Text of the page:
So you married the person you thought you'd spend the rest of your life with. But after a few years, reality reared its ugly head. Now you're trapped in a bad, miserable, and problematic marriage that can only be ended by an annulment.
But with the steep annulment cost in the Philippines, not everyone can afford it. Not to mention the lengthy and oftentimes torturous process can take a toll on your mental and emotional well-being.
How much is an annulment in the Philippines, and how do you file for one? Learn more about it in this article.
What is Annulment?
An annulment of marriage is a legal decree that a marriage is null and void. In an annulment, the marriage is considered valid until declared void.
You can file for an Annulment of Marriage if the marriage is valid and it meets the conditions that will legally annul the marriage.
Otherwise, you can file a Declaration of Nullity of Marriage. This is for marriages that are invalid or void right from the start because of conditions that were present even before the marriage took place.
What are the Grounds for Annulment of Marriage?
The following causes can have your marriage annulled if they exist or are present at the time of the marriage:
- Absence of parental consent
- Unsound mind
- Consent was obtained by fraud
- Consent was obtained by force, intimidation, or undue influence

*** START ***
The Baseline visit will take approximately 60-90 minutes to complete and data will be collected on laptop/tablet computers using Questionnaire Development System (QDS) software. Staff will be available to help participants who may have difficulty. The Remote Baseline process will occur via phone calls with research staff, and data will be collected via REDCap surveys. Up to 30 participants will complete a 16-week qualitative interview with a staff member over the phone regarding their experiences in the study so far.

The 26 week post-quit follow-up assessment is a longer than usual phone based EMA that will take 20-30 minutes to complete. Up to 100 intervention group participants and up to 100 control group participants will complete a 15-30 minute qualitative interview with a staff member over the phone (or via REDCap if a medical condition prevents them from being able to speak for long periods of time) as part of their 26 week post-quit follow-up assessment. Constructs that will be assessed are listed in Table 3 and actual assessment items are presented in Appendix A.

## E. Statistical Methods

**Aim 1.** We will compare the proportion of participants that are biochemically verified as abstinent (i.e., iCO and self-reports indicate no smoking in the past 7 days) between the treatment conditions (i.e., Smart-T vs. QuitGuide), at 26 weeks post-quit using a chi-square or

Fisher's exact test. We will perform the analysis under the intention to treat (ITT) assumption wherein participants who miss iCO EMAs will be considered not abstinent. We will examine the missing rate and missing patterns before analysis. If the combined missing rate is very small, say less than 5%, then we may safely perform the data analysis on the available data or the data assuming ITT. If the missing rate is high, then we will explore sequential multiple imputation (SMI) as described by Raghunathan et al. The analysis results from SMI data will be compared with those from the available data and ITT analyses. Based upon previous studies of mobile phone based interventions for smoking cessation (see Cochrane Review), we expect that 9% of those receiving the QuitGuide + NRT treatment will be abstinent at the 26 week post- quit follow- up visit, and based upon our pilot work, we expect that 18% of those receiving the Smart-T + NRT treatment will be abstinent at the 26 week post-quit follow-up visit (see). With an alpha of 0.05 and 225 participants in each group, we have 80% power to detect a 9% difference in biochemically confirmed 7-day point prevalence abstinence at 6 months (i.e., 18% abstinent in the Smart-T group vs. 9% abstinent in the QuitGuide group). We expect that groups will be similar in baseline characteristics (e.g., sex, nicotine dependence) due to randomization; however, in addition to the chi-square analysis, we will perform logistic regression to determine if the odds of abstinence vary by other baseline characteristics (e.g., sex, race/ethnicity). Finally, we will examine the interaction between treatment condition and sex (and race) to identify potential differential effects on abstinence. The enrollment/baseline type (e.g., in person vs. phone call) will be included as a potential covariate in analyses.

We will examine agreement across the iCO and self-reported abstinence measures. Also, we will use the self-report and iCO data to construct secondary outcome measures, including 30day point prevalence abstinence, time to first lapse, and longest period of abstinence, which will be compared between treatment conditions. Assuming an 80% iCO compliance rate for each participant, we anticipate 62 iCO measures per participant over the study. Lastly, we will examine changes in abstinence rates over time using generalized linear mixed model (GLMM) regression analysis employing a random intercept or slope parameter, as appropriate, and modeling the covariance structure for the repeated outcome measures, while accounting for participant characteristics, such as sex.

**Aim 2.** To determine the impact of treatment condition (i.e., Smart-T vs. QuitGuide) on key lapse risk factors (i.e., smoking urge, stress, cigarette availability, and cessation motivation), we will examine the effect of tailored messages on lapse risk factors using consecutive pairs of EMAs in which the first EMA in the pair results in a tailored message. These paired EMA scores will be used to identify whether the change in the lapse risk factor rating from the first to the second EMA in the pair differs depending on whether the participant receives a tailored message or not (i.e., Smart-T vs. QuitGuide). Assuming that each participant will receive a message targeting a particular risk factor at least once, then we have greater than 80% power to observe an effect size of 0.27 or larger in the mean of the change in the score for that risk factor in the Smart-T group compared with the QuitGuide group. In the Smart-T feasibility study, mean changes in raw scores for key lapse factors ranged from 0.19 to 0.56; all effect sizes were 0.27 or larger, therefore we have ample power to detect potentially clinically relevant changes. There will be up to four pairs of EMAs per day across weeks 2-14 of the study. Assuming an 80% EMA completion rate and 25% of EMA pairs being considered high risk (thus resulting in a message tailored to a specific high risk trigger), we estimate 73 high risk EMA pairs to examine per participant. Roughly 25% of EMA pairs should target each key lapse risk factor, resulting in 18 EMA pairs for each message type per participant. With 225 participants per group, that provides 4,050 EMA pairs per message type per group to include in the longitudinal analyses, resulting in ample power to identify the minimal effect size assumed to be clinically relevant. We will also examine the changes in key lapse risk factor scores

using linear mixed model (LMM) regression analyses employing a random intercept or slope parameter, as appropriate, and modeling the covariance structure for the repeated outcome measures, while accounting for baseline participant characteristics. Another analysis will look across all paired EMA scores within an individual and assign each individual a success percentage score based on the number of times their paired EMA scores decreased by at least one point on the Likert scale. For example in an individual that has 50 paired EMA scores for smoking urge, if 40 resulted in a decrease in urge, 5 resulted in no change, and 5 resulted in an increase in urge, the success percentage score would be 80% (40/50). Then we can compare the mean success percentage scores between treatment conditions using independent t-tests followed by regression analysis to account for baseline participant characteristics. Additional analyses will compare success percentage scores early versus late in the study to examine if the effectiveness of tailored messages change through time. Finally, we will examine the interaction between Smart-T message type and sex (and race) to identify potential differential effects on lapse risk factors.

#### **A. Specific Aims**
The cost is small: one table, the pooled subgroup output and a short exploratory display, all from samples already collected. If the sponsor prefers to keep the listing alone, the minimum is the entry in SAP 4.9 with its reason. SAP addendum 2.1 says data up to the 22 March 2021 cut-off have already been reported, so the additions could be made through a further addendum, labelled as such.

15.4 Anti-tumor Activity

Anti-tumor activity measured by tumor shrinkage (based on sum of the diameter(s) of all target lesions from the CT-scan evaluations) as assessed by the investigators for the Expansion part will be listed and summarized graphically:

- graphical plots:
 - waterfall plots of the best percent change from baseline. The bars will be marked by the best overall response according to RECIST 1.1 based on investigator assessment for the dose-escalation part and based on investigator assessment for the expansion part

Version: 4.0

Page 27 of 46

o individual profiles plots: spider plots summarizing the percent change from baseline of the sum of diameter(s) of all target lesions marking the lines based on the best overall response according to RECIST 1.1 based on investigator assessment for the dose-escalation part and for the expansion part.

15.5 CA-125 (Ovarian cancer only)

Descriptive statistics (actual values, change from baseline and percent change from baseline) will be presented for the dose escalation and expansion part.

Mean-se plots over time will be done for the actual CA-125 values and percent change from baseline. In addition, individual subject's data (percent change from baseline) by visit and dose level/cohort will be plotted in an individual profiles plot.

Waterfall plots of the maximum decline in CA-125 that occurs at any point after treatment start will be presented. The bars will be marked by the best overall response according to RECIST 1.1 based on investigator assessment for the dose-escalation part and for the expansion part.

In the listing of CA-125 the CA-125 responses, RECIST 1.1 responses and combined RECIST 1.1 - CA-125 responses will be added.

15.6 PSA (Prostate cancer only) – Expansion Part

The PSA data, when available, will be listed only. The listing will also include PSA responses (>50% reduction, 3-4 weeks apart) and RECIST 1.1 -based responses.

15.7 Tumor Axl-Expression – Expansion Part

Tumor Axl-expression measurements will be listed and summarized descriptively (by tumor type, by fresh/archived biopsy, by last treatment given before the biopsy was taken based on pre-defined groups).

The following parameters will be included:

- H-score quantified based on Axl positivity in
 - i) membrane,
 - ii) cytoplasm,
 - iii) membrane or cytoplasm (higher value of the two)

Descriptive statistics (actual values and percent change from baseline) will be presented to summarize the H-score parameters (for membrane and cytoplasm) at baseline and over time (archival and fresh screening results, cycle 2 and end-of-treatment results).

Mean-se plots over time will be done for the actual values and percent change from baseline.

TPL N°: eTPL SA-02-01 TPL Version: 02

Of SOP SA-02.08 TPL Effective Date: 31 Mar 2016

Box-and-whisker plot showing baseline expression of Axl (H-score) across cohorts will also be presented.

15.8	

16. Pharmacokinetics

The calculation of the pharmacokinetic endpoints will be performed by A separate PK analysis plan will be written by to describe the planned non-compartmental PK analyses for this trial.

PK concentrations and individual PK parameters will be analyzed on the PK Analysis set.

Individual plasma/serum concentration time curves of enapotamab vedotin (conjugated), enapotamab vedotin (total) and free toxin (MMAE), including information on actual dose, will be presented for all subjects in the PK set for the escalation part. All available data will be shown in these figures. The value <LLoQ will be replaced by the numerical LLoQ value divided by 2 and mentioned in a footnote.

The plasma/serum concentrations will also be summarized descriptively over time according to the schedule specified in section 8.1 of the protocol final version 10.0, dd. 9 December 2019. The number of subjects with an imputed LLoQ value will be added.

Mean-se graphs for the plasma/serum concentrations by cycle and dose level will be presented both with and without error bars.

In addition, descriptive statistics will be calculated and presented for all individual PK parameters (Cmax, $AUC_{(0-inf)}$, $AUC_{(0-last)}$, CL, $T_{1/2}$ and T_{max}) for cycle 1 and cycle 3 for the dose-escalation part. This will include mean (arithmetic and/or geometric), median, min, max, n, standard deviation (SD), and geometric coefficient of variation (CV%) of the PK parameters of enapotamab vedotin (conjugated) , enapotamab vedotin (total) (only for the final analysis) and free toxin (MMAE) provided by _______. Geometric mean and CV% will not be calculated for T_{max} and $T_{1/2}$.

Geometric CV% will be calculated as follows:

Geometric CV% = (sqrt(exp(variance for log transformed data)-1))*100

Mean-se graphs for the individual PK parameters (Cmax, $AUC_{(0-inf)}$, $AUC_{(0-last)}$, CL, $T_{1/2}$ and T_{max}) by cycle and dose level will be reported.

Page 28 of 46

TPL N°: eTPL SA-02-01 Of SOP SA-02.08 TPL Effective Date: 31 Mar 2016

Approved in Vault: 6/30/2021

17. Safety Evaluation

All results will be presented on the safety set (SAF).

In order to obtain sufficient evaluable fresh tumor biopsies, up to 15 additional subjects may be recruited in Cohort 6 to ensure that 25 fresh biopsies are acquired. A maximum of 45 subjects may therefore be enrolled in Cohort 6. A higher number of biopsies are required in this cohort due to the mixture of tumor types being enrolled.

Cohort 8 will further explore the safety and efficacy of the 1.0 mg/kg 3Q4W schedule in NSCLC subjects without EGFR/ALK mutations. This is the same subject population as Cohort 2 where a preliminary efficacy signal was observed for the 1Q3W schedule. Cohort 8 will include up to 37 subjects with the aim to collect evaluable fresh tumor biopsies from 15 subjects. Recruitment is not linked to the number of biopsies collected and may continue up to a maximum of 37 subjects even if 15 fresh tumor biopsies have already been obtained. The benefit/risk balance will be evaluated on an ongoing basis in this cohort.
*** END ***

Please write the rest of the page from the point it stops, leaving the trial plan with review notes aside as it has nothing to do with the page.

- Sexually Transmissible Disease (STD)
What are the Grounds for the Declaration of Nullity of Marriage?
The following are grounds for the Declaration of Nullity of Marriage, making a marriage void from the beginning:
- One or both parties were below 18 years of age at the time of marriage
- Marriage was solemnized by someone who's not legally authorized to perform marriage rites
- No marriage license
- Bigamous or polygamous marriages
- Mistaken identity
- Subsequent marriages
- Psychological incapacity
- Incestuous unions
How Much Does an Annulment Cost in the Philippines?
The total cost of annulment in the Philippines is approximately ₱130,000+ to ₱725,000. That’s if the other party will not contest the annulment. If your spouse challenges the annulment, or if there’s property or child custody involved, how much an annulment costs in the Philippines can reach up to a million pesos, or even more.
Here’s the breakdown of fees you’ll need to pay if you file for an annulment in the Philippines.
💸 Lawyer’s Acceptance Fee
Approximate cost: ₱100,000 to ₱600,000
The biggest chunk of the annulment cost in the Philippines goes to lawyer’s fees. The fees will vary depending on the experience of the lawyer in handling annulment cases. The more experienced and seasoned lawyers will charge more.
Moreover, big firms charge a higher rate, usually on a per-hour or fixed fee basis, compared to solo practitioners. Related issues in an annulment case like property, custody, and support also add on to the cost.
💸 Psychological Evaluation Fees